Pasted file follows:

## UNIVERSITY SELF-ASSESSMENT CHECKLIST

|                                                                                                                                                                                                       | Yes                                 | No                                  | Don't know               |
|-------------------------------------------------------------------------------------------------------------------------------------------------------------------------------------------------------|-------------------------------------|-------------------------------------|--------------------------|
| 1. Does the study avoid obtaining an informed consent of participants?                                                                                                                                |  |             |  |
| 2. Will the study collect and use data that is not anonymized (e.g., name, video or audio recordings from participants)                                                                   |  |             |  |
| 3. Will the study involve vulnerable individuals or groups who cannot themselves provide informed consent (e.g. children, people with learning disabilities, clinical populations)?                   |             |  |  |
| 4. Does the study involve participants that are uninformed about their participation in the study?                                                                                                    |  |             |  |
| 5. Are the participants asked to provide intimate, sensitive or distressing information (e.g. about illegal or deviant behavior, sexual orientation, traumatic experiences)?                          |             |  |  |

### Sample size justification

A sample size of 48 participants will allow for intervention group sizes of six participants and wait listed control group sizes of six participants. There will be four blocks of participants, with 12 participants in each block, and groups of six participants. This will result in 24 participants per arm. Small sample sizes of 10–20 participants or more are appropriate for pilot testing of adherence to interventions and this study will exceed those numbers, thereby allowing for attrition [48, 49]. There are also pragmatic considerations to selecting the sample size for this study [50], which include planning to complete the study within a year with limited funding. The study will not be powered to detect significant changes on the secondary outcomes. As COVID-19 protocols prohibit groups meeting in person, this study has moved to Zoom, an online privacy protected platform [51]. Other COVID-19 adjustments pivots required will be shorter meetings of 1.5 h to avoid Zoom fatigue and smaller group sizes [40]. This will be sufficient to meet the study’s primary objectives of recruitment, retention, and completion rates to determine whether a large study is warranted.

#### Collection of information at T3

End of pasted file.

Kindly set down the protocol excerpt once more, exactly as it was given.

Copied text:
## UNIVERSITY SELF-ASSESSMENT CHECKLIST

|                                                                                                                                                                                                       | Yes                                 | No                                  | Don't know               |
|-------------------------------------------------------------------------------------------------------------------------------------------------------------------------------------------------------|-------------------------------------|-------------------------------------|--------------------------|
| 1. Does the study avoid obtaining an informed consent of participants?                                                                                                                                |  |             |  |
| 2. Will the study collect and use data that is not anonymized (e.g., name, video or audio recordings from participants)                                                                   |  |             |  |
| 3. Will the study involve vulnerable individuals or groups who cannot themselves provide informed consent (e.g. children, people with learning disabilities, clinical populations)?                   |             |  |  |
| 4. Does the study involve participants that are uninformed about their participation in the study?                                                                                                    |  |             |  |
| 5. Are the participants asked to provide intimate, sensitive or distressing information (e.g. about illegal or deviant behavior, sexual orientation, traumatic experiences)?                          |             |  |  |

### Sample size justification

A sample size of 48 participants will allow for intervention group sizes of six participants and wait listed control group sizes of six participants. There will be four blocks of participants, with 12 participants in each block, and groups of six participants. This will result in 24 participants per arm. Small sample sizes of 10–20 participants or more are appropriate for pilot testing of adherence to interventions and this study will exceed those numbers, thereby allowing for attrition [48, 49]. There are also pragmatic considerations to selecting the sample size for this study [50], which include planning to complete the study within a year with limited funding. The study will not be powered to detect significant changes on the secondary outcomes. As COVID-19 protocols prohibit groups meeting in person, this study has moved to Zoom, an online privacy protected platform [51]. Other COVID-19 adjustments pivots required will be shorter meetings of 1.5 h to avoid Zoom fatigue and smaller group sizes [40]. This will be sufficient to meet the study’s primary objectives of recruitment, retention, and completion rates to determine whether a large study is warranted.

#### Collection of information at T3